gun control

Mass Shootings Have Vt. Pawn Shop Owner No Longer Selling Assault-Style Rifles

Craig McDermott said he didn’t want to risk selling anything that could later be used in a tragic outburst of violence

NBC Universal, Inc.

The owner of a small business in central Vermont has changed his policy around assault-style rifles — no longer selling them following the mass shooting in Uvalde, Texas and another investigation that hit close to home.

At Gold And Silver Thrift, a pawn shop in Barre, owner Craig McDermott still stocks pistols and hunting rifles — but he said he is no longer dealing in assault-style semiautomatic weapons.

"I don’t know what the solution is," McDermott said of the scourge of gun violence and mass shootings around the country. "But I feel this is my best attempt at doing my part to help out."

As a dad and little league coach, McDermott said the recent mass shooting tragedy at an elementary school in Uvalde — on top of a threat against Montpelier High School — convinced him those combat-type guns just don’t belong in his shop.

The store owner said while he didn’t sell many such firearms, maybe one every few months, he still thought it was important to set the new policy.

"I didn’t want to have anything to do with a horrible event if something happened," McDermott told NECN & NBC10 Boston at his shop Thursday. "I want my hands to be clean if something like that were to happen — God forbid."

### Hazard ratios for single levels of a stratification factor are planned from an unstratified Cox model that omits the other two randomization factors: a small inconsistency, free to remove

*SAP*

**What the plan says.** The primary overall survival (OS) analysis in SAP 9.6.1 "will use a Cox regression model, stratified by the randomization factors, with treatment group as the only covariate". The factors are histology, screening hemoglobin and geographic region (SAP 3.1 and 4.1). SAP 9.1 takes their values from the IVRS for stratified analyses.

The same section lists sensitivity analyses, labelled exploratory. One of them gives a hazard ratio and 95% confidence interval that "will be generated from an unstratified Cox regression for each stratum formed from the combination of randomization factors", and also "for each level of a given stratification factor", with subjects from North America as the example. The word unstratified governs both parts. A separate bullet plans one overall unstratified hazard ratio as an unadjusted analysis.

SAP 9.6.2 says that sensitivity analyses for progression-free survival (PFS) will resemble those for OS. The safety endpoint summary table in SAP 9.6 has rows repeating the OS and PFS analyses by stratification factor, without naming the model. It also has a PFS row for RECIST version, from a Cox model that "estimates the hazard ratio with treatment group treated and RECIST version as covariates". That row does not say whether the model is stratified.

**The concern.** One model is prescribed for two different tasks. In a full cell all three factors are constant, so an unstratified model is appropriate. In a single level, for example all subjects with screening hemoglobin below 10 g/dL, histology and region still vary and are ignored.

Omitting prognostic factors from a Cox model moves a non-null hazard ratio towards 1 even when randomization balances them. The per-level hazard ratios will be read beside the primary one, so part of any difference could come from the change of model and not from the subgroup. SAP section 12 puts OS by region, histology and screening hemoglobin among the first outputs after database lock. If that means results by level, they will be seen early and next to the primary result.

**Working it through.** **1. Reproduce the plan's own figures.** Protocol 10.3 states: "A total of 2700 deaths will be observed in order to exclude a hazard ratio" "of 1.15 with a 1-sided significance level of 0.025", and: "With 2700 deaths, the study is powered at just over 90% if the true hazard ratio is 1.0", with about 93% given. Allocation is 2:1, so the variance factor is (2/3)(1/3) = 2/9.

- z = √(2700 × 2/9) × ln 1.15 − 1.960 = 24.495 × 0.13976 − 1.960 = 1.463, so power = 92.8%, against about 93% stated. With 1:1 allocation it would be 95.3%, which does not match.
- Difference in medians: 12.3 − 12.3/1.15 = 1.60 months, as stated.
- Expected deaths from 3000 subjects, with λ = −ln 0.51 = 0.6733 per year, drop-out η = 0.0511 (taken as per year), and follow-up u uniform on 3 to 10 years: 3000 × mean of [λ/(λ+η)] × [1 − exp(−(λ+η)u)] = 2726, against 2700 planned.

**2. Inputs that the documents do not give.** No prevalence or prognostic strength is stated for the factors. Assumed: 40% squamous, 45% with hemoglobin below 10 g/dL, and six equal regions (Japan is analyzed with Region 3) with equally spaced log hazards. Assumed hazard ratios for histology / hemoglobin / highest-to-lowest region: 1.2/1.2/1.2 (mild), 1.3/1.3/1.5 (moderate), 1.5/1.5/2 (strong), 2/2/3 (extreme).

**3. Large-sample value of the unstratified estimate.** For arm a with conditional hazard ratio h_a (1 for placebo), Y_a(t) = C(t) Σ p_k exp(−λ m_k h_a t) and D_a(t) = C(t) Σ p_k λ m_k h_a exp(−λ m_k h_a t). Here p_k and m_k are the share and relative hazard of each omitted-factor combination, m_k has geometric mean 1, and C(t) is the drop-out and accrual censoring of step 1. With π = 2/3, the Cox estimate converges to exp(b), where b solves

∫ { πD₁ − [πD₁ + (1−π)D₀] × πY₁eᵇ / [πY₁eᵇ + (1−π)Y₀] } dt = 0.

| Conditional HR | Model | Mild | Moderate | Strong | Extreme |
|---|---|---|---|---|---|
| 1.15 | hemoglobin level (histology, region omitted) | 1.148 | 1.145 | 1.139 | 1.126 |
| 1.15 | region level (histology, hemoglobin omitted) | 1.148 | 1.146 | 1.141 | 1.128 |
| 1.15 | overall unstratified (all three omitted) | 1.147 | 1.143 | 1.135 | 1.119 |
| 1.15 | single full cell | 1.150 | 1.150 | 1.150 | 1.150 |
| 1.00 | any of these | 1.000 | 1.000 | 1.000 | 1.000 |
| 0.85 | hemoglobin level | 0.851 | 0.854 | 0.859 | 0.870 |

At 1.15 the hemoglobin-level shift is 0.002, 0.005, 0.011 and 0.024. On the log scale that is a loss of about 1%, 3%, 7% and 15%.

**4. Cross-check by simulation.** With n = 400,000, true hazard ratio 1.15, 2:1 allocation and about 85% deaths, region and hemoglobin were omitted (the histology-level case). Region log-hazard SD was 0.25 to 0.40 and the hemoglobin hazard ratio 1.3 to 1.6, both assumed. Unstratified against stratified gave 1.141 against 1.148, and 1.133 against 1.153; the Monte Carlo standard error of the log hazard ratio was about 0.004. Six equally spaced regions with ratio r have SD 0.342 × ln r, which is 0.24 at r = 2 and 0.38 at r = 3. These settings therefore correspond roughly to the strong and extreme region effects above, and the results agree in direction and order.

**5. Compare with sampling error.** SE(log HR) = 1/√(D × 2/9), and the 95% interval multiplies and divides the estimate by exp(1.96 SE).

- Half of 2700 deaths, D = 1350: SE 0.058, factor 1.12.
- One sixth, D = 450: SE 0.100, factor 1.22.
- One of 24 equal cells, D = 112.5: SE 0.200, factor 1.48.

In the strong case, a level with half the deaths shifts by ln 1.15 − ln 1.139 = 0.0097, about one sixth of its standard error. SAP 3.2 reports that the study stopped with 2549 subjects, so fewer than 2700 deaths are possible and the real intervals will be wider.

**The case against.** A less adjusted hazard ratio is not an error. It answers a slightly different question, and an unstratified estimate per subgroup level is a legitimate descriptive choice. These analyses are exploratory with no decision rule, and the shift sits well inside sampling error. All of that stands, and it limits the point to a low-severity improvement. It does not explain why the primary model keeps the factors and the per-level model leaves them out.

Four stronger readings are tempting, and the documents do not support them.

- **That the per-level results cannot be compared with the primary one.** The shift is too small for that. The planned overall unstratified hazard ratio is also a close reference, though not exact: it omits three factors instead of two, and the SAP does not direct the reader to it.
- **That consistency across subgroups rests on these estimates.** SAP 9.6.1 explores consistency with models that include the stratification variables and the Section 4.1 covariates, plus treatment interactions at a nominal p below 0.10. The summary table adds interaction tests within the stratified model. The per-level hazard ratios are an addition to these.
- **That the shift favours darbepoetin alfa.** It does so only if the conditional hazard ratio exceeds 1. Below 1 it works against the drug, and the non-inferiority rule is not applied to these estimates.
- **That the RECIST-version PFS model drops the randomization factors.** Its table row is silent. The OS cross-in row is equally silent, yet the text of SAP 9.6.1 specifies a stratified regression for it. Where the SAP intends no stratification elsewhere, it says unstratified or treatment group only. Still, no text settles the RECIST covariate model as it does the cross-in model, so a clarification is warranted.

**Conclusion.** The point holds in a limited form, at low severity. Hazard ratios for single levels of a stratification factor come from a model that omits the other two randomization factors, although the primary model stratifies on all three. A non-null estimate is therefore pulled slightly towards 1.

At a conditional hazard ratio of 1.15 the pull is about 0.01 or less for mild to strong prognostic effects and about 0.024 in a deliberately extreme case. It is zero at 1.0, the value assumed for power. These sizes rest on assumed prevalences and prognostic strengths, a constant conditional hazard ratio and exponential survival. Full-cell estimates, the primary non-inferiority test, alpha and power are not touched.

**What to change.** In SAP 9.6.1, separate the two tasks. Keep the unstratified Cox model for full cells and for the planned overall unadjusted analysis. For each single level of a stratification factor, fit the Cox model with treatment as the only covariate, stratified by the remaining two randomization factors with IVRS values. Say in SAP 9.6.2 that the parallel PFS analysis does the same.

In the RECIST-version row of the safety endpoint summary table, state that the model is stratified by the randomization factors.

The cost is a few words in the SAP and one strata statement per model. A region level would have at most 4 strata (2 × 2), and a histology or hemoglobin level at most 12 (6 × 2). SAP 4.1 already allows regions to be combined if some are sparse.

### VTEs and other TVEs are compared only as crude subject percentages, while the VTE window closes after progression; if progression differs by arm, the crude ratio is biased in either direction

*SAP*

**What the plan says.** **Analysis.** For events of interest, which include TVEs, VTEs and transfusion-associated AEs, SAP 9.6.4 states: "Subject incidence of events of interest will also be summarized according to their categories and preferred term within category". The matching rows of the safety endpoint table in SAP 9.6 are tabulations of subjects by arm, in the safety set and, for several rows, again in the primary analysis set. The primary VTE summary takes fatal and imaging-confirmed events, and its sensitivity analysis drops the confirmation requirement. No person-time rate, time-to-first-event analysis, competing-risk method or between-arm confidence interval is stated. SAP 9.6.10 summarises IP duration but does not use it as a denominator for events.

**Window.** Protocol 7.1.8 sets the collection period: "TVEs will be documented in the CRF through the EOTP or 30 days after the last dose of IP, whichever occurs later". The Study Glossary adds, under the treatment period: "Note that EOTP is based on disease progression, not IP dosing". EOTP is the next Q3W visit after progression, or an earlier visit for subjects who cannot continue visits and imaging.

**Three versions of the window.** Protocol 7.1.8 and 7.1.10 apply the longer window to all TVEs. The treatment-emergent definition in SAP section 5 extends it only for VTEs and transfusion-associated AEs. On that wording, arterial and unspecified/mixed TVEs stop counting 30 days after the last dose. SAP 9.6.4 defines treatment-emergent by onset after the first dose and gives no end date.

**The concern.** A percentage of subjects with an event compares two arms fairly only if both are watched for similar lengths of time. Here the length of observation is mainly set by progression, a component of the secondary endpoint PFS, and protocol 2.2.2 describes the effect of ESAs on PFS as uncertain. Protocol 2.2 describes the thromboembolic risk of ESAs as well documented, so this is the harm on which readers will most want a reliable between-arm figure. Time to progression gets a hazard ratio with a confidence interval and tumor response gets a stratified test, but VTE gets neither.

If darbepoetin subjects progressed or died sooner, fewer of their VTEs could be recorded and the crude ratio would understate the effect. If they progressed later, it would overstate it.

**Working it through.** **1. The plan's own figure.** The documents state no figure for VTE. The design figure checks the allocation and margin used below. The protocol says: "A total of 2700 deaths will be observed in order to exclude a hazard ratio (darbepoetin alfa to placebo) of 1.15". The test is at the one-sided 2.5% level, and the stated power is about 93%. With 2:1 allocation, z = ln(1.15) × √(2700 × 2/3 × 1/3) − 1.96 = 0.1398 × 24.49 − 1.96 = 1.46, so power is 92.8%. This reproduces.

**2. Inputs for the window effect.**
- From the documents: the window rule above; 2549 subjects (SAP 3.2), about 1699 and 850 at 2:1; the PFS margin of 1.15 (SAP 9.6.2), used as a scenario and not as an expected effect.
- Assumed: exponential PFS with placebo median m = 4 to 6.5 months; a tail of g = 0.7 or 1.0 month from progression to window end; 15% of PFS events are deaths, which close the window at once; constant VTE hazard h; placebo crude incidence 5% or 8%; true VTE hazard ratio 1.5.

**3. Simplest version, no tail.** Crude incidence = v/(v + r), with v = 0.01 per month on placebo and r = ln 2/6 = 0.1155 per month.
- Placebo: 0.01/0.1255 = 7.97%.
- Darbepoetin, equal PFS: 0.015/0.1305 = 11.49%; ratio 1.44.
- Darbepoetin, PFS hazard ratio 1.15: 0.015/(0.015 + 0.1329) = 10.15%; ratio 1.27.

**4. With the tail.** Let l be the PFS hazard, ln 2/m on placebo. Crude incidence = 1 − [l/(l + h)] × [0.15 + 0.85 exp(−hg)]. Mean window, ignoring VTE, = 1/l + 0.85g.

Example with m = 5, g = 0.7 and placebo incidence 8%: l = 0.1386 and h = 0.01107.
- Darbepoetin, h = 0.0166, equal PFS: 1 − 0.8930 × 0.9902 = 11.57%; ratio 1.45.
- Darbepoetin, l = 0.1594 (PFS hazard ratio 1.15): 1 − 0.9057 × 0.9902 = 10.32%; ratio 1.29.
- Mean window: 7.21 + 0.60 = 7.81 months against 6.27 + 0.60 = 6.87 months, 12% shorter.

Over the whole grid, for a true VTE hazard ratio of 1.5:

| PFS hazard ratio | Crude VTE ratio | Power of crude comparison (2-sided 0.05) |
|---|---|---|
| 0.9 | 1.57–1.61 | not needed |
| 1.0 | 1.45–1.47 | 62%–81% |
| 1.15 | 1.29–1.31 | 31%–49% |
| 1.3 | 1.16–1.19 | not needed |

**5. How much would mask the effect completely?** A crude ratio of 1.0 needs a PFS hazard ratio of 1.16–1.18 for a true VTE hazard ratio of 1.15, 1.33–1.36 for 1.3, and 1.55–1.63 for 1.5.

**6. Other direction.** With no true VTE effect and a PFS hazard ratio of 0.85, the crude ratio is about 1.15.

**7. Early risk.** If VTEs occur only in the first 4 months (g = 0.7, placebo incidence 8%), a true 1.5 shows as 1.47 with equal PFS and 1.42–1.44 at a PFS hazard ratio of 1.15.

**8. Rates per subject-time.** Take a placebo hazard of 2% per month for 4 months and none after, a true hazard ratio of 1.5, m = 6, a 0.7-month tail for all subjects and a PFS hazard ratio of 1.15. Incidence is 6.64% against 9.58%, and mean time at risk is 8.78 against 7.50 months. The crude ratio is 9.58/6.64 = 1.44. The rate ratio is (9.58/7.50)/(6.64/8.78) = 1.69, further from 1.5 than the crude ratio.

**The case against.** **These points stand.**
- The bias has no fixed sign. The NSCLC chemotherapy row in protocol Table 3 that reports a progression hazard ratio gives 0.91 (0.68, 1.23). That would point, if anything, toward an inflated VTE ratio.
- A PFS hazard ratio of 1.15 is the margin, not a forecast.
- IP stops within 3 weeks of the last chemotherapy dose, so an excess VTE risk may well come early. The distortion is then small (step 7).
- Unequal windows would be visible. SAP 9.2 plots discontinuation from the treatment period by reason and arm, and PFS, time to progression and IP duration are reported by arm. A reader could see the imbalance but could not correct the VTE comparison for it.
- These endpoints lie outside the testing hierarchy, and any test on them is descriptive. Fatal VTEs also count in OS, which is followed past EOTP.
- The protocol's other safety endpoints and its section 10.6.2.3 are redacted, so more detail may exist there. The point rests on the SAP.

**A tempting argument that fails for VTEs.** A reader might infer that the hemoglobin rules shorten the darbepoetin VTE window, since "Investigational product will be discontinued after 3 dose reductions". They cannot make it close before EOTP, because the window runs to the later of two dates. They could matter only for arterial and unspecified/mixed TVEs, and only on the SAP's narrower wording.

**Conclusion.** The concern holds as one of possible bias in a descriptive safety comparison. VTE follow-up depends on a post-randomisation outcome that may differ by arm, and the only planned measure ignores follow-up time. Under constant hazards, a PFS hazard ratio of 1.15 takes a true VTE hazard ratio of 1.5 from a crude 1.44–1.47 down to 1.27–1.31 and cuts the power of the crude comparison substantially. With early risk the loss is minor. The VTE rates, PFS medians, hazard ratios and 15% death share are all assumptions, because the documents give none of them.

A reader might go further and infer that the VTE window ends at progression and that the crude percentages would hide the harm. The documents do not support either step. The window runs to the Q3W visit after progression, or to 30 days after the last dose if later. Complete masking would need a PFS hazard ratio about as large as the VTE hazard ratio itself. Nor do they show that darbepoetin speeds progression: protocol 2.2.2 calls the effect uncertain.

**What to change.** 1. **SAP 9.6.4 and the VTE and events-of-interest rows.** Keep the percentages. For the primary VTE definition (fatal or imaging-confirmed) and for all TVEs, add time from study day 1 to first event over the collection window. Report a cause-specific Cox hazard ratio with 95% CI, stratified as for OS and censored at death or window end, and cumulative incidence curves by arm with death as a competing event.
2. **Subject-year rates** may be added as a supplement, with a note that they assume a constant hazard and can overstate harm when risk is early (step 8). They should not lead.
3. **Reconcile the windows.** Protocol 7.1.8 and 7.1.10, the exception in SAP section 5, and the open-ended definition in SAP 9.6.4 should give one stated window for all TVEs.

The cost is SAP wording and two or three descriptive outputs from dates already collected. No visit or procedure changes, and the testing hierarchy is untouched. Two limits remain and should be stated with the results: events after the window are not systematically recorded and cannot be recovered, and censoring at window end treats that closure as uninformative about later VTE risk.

Vermont law used to have pretty laid-back attitudes about guns, until a young man was accused of plotting a school massacre in Fair Haven in 2018. While thwarted, the case prompted reforms.

"I do believe we can be a model for the rest of the country," Gov. Phil Scott, R-Vermont said this week.

Under those new laws, the age to buy a gun rose to 21 for most consumers. Background checks expanded. Higher-capacity magazines were banned. And police now can more easily take away guns from people deemed a risk to themselves or others — which happened in that recent Montpelier case.

Scott said high-level focus is still needed on mental health interventions.

"It really is about ‘if you see something, say something,’" Scott said, urging people to protect their friends and neighbors to come forward with information about concerning behavior they may have witnessed, overheard, or seen on social media. "We need to get that out to people, to students, and to everyday citizens."

School safety was the focus of a special meeting of the Colchester-Milton Rotary Thursday, with law enforcement and education officials telling attendees that close community relationships can be as important as training on shooting responses and emergency drills.

"We need to know our students very, very well, and make sure that we support them, so that we are able to understand what their needs are to prevent our students from feeling if they are in a crisis situation," said Amy Minor, the superintendent of schools in Colchester.

Back at the pawn shop, McDermott emphasized he still supports safe gun ownership and hunting. He called his decision to stop selling assault-style rifles simply an attempt at being a good neighbor.

“I hope other dealers will check their gut like I did,” McDermott said.

Contact Us